Glasser’s Reality Therapy, Choice and Control

Reality therapy is based on the notion that individuals hold responsibility for their actions and thoughts.  This approach aids individual’s ability to make choices in difficult situations.  The late, William Glasser is credited with developing reality therapy.  He developed this approach to therapy because of his dissatisfaction with the traditional psychoanalytic training he received.  Influential in the development of the approach was Glasser’s advisor G.L. Harrington, who supported Glasser for over seven years.

In 1956 Glasser worked as a psychiatrist at an institution for girls.  During his time at this state institution Glasser was able to focus on friendliness and responsibility.  He conducted group and individual therapy as well as staff training while on staff at the institution.  As his reputation grew he became a consultant to the California school system.  He focused his attention towards the prevention of “failure identity”.

Glasser introduced choice theory to the management and administration of schools.  He developed methods for teachers to utilize choice theory with many issues, particularly in dealing with delinquents.  Along his journey, Glasser was introduced to the ideas of William T. Powers which related to what is now referred to as perceptual control theory.  Glasser took from Powers the ideas pertaining to individuals making choices in an attempt to control their own lives…“control theory”.

Eventually, Glasser began to change his focus from control theory to choice theory in order to sway individuals from believing that his reality personality theory was the same as Powers’s broad theory of control.  Before his death, Glasser created works that described his disapproval for medications, because he felt that medicine was responsible for preventing individuals from making positive choices and maintaining responsibility.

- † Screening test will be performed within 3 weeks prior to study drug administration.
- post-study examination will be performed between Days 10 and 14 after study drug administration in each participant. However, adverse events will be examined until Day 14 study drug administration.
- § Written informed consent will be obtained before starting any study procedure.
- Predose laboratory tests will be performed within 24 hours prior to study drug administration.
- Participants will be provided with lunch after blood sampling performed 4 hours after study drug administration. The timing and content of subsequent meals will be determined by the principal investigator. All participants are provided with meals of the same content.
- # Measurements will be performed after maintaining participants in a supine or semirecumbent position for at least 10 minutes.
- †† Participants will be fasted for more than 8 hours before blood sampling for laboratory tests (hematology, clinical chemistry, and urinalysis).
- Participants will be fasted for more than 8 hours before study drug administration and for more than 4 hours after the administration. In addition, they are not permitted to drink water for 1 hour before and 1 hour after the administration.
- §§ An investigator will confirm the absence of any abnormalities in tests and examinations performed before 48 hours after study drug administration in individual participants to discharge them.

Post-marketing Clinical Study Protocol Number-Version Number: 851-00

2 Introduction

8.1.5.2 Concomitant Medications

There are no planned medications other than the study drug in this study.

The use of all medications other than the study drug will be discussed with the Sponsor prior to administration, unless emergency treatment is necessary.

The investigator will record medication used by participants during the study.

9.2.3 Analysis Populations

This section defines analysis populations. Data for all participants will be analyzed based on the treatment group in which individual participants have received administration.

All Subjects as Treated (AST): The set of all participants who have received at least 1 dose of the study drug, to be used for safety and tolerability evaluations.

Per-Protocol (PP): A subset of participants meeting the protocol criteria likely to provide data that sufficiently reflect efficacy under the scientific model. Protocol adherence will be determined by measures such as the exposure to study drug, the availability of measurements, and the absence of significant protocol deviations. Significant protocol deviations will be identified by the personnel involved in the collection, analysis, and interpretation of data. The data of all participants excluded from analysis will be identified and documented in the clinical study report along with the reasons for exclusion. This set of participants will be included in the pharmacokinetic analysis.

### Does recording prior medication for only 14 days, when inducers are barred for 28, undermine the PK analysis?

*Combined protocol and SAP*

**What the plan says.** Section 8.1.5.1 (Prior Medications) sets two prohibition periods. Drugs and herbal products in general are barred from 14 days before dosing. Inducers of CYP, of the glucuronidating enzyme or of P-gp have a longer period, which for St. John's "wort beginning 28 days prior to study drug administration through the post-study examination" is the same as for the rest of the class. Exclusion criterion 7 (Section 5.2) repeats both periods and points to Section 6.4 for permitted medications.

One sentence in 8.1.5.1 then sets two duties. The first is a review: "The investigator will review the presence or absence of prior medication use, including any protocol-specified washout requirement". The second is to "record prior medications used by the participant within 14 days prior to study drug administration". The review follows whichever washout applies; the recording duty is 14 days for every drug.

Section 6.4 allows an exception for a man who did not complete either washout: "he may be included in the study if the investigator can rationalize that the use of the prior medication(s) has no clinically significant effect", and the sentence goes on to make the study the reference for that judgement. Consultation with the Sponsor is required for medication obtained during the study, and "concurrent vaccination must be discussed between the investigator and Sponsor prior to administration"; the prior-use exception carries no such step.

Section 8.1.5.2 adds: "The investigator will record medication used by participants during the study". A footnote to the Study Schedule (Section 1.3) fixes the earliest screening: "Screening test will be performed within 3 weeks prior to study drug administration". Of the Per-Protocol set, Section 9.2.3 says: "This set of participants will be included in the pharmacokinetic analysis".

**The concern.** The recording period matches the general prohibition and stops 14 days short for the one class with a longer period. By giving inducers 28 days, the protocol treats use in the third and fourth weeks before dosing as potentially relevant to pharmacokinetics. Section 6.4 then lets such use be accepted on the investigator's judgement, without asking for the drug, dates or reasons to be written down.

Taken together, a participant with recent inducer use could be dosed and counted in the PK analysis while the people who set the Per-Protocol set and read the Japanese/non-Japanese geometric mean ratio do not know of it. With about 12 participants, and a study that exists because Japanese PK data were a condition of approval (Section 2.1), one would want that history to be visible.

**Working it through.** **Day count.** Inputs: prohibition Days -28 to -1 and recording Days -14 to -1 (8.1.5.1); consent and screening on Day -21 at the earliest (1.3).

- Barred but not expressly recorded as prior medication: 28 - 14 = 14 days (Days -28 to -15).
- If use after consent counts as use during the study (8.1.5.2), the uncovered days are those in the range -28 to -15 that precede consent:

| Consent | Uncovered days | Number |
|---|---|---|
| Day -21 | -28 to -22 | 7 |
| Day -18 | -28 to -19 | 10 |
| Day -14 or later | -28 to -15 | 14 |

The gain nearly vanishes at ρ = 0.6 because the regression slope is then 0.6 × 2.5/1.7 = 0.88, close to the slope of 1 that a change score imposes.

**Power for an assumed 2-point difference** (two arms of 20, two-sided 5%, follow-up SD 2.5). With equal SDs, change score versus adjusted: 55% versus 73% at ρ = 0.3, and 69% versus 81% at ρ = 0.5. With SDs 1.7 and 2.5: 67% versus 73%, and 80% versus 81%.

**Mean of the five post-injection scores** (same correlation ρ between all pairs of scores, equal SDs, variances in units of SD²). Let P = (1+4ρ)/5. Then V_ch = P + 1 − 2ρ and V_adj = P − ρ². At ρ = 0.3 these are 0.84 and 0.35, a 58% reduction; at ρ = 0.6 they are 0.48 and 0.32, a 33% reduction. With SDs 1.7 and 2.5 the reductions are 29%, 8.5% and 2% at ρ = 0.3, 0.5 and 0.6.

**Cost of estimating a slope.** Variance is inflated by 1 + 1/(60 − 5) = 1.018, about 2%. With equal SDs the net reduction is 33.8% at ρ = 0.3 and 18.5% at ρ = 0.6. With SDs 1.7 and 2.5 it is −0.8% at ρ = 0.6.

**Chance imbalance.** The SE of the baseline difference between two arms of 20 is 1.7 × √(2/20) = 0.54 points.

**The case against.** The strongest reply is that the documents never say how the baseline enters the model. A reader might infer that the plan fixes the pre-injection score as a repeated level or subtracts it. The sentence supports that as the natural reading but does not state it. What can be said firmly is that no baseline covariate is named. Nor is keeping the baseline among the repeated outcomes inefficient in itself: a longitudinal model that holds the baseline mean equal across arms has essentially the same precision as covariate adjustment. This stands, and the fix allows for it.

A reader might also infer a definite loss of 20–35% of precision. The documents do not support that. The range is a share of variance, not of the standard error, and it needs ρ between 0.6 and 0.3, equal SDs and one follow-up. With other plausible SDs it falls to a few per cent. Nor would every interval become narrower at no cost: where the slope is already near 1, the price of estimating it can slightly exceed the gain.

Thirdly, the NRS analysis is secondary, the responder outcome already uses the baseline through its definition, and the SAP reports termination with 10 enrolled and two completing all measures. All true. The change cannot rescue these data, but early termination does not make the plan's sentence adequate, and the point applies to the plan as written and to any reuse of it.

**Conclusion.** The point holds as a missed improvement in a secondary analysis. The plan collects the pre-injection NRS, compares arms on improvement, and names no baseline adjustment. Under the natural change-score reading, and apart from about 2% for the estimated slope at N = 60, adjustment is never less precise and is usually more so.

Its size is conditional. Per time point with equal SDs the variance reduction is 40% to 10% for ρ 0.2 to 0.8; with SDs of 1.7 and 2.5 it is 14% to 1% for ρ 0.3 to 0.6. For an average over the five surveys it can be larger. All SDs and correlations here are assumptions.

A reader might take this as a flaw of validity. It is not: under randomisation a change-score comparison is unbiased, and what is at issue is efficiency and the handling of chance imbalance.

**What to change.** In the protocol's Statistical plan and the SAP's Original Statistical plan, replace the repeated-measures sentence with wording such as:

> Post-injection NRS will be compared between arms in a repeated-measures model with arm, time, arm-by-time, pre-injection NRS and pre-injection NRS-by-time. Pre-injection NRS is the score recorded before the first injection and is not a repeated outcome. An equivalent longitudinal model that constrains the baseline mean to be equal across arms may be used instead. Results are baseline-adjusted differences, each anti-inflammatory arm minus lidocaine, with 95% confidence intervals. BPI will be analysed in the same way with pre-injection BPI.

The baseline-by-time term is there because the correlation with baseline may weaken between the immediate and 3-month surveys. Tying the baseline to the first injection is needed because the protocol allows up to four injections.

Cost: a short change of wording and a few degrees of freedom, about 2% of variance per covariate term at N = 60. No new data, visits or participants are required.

There are multiple aspects of choice theory that have proven to be staple components of reality therapy.  Glasser suggested that individuals merely have a picture of reality and are unable to fully know reality itself.  With this note, Glasser went on to say that each individual’s perception is different, and that on occasion individuals become interested in others’ perceptions in order to satisfy their own needs.

Glasser believed that our perceptions determine our behaviors, and that our perceptions are often derived from our desire to satisfy our needs.  If these perceptions (or pictures) prove to provide satisfaction we store them as the “quality world”.  Glasser believed that eight percent of our perceptions are visual and thus he referred to them as pictures.  These pictures are often irrational and promote destructive behavior.  According to Glasser there are five basic needs that include the following: survival, belonging, power, freedom and fun.  These needs are met through our perceptions.